I was working on a case with a customer for something that was too weird to ignore.
We wanted to use DNS Suffix Search Orders on the clients so that clients could query using short names for servers in DNS domains which weren’t their own.
e.g. A PC in the domain child-dom-1.corp.contoso.com wanted to ping the short name “serverX”.
ServerX had registered its name in the DNS zone matching its primary DNS Suffix: child-dom-2.corp.contoso.com
So the answer is to set the DNS Suffix Search Order list. Prior to this the customer had configured the DNS zone child-dom2.corp.contoso.com to use WINS forwarders, pointing to a WINS server which serverX was also using. But WINS was on the way out (see the previous blog for those details on how to decommission WINS).
DNS Suffix Search Order is configured on the properties of the NIC or in Group Policies (for all NICs):
We tried both methods, but it was not able to resolve names in any domain except the Primary DNS Suffix domain.
Once there is a DNS Suffix Search Oder list defined, Windows must use that list over the single, Primary DNS Suffix. So what was going on?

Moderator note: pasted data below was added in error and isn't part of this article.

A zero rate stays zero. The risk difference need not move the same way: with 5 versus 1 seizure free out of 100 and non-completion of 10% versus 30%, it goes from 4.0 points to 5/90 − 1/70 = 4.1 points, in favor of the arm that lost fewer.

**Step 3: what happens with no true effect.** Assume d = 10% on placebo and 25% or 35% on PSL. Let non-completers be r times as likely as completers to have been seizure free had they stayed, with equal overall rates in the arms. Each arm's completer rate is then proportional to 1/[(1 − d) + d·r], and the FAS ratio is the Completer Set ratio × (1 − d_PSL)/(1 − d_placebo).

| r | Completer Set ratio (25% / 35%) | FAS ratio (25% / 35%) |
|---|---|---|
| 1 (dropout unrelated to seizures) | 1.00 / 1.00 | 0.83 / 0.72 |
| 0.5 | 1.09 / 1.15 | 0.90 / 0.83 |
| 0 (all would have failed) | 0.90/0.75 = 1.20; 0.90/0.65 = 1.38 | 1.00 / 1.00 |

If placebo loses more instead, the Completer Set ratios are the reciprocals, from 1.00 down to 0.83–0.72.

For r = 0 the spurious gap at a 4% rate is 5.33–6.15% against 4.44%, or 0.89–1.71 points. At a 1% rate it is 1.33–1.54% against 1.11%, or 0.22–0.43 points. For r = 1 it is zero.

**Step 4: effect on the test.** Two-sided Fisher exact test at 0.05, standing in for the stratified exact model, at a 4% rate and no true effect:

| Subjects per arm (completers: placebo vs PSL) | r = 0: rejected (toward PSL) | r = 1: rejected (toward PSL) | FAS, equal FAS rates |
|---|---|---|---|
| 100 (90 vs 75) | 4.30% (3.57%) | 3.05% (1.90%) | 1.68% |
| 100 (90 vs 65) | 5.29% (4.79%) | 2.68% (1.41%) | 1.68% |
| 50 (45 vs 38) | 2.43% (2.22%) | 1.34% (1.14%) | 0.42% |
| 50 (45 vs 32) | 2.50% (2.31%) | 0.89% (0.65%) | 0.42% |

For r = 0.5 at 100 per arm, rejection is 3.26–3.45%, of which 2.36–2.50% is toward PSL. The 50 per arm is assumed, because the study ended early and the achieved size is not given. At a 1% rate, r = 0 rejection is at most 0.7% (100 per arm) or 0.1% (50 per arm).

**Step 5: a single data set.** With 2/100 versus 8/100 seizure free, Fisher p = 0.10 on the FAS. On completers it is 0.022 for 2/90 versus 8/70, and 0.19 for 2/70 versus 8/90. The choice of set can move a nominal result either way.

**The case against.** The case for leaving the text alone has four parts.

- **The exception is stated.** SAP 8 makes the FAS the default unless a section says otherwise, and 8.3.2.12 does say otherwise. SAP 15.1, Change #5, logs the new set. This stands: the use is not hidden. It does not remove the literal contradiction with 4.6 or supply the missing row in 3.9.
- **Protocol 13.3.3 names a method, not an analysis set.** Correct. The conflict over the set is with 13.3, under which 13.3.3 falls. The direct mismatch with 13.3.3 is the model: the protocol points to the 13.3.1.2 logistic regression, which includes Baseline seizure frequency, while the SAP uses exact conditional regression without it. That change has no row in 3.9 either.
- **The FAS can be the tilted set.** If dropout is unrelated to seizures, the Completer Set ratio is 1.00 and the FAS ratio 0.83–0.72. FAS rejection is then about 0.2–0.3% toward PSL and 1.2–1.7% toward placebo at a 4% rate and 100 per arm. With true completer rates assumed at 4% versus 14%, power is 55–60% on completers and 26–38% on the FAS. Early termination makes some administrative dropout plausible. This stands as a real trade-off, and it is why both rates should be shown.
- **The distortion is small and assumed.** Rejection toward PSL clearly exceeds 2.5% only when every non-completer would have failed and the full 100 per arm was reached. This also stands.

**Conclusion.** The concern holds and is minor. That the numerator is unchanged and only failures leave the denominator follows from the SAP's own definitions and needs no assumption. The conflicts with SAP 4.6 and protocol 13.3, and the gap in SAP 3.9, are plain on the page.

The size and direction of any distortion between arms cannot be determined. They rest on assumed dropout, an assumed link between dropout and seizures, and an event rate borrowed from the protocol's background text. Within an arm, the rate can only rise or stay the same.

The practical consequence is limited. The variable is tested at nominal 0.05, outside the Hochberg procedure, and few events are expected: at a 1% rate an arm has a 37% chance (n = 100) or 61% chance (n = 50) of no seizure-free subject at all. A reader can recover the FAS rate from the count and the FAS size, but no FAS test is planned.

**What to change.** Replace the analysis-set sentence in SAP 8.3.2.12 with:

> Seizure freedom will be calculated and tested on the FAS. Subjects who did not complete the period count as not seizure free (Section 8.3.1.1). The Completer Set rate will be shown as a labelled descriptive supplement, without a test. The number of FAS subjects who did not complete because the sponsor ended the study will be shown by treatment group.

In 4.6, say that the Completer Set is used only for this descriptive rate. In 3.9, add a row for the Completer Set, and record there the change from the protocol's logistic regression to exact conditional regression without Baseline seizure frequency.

When we ran nslookup and set debug=2 we could see that queries for a non-existent host (e.g. mickeymouse) would reply back with a SUCCESS message for the A record, but no IP address in the answer.
In the zone child-dom-1.corp.contoso.com there was a record called * with a type of MX. This record makes requests for ALL types of other records (A, AAAA, CNAME etc) succeed. And because the DNS client was getting back successes, it didn’t need to try alternate DNS Suffixes.
The wildcard MX record was, of course deleted, and everything works as expected.
But why have wildcard MX records?
Wildcard MX records are good for when you have a large number of hosts which are not directly Internet-connected (for example, behind a firewall) and for administrative or political reasons it is too difficult to have individual MX records for every host, or to force all e-mail addresses to be "hidden" behind one or more domain names. In that case, you must divide your DNS into two parts, an internal DNS, and an external DNS. The external DNS will have only a few hosts and explicit MX records, and one or more wildcard MXs for each internal domain. Internally the DNS will be complete, with all explicit MX records and no wildcards.